McNamara moved at once to enlarge his personal staff and centralize decision making in the secretary's office, developing and employing a planning-programming-budgeting system (PPBS) in efforts to enhance cost-effectiveness by eliminating duplication, waste, and overlapping programs among the three services and subjecting proposed weapons systems to close cost-benefit analysis. These and other efficiency measures, including proposals to close unneeded military bases and consolidate the National Guard and Army Reserves into one system, provoked fierce opposition from many military men and from powerful congressional and civilian lobbies.
McNamara supported the 1963 Partial Nuclear Test Ban Treaty, which he hoped would facilitate Soviet-American arms limitation talks, even as he supported developing a U.S. second-strike capability, the ability to retaliate ferociously even after absorbing a massive nuclear attack. He also broke with President Dwight D. Eisenhower's emphasis on threatening massive retaliation in all crises to support expanding the military by 300,000 men to develop flexible-response capabilities, a mobile striking force prepared for conventional or guerrilla warfare. Defense Department budgets rose from $45.9 billion in 1960 to $53.6 billion in 1964. Another reason for this surge was McNamara's early decision to increase land-based U.S. intercontinental ballistic missiles (ICBMs) to 1,000, a move that may have triggered a similar Soviet buildup and arms race. He publicly defended the nuclear strategy of mutual assured destruction (MAD), arguing that it served as a deterrent to nuclear war.
McNamara made an early mistake in endorsing the disastrous April 1961 Bay of Pigs invasion of Cuba. During the October 1962 Cuban Missile Crisis, however, he was generally credited with devising the relatively moderate naval quarantine response strategy that Kennedy decided to follow. During the Kennedy presidency McNamara's reputation soared, only to fall dramatically and permanently under Kennedy's successor, Lyndon B. Johnson.
Growing American involvement in the Republic of Vietnam (RVN, South Vietnam), which McNamara endorsed, undercut his efforts at rationalization. Military intellectuals later criticized McNamara's decision to permit the demands of the Vietnam War to denude American North Atlantic Treaty Organization (NATO) forces. Under Kennedy, McNamara backed moderate increases in American advisors and military aid programs to Vietnam. Despite his deepening pessimism and personal doubts, however, to Congress McNamara presented an unequivocal picture of unprovoked North Vietnamese aggression. In July 1965 McNamara endorsed requests by General William C. Westmoreland for an increase of 185,000 American troops in Vietnam, but President Johnson rejected as politically unacceptable his accompanying recommendations to call up reserve forces and increase taxes for the war.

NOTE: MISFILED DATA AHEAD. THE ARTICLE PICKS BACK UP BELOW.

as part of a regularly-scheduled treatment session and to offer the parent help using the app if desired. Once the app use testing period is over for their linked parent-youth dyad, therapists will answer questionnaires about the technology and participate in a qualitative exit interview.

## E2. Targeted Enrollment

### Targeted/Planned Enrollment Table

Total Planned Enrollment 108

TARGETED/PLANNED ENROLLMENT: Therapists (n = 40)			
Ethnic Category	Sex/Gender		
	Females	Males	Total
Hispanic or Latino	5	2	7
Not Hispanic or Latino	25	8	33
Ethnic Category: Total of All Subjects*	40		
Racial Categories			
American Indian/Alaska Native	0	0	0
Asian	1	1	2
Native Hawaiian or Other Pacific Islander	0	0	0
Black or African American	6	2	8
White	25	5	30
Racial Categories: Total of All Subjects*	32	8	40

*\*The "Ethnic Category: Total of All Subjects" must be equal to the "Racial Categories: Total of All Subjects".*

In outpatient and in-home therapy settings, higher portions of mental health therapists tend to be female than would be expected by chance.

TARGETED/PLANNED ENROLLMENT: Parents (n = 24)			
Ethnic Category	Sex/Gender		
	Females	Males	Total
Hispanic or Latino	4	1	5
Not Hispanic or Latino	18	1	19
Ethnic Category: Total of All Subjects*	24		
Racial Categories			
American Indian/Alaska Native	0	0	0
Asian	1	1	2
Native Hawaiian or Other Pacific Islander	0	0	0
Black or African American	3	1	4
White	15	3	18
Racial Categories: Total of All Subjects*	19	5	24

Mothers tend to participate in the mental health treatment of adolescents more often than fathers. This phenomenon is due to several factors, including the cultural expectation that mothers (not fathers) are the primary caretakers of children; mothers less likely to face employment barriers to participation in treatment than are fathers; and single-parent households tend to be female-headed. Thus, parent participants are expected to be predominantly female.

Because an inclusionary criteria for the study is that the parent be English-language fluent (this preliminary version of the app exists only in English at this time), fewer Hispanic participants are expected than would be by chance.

McNamara always doubted both the effectiveness and the morality of the heavy U.S. bombing raids, but Johnson and the military chiefs frequently overruled him. By 1966 McNamara had become increasingly pessimistic over the war's outcome, especially when antiwar protests intensified and he became a prime target for ferocious criticism, although as late as mid-1967 he appeared on occasion to believe that the war could be won. Within the Johnson administration, McNamara's growing emphasis upon seeking a negotiated settlement in the war that he still publicly defended decreased his influence, and in late 1967 Johnson rejected his recommendations to freeze U.S. troop levels, cease bombing North Vietnam, and transfer ground combat duties largely to the South Vietnamese Army. McNamara announced his impending resignation in November 1967, leaving three months later to become president of the World Bank.
McNamara remained at the World Bank until 1982, dramatically expanding its lending and development programs. During Ronald Reagan's presidency, McNamara was one of several leading American diplomats who openly sought a pledge by the United States that it would never be the first state to use nuclear weapons. In 1986 he published proposals designed to reduce the risk of conflict. In 1995 he finally published his memoirs and concurrently became heavily involved in continuing efforts by Vietnamese and Western scholars and officials to attain greater understanding of each other's position in the Vietnam conflict. In 2003 he cooperated in producing a documentary, The Fog of War, on his experiences from World War II onward.
McNamara remains controversial. His persistent refusal to characterize the American decision to intervene in Vietnam as inherently immoral and unjustified, as opposed to mistaken and unwise, still generates passionate and often highly personal criticism from former American opponents of the war.
Hendrickson, Paul. The Living and the Dead: Robert McNamara and the Five Lives of a Lost War. New York: Knopf, 1996.; Kraske, Jochen, with William H. Becker, William Diamond, and Louis Galambos. Bankers with a Mission: The Presidents of the World Bank, 1946–91. New York: Oxford University Press for the World Bank, 1996.; McMaster, H. R. Dereliction of Duty: Lyndon Johnson, Robert McNamara, the Joint Chiefs of Staff, and the Lies That Led to Vietnam. New York: HarperCollins, 1997.; McNamara, Robert S., James G. Blight, and Robert K. Brigham. Argument without End: In Search of Answers to the Vietnam Tragedy. New York: Public Affairs Press, 1999.; McNamara, Robert S., with Brian VanDeMark. In Retrospect: The Tragedy and Lessons of Vietnam. New York: Times Books, 1995.; Shapley, Deborah. Promise and Power: The Life and Times of Robert McNamara. Boston: Little, Brown, 1993.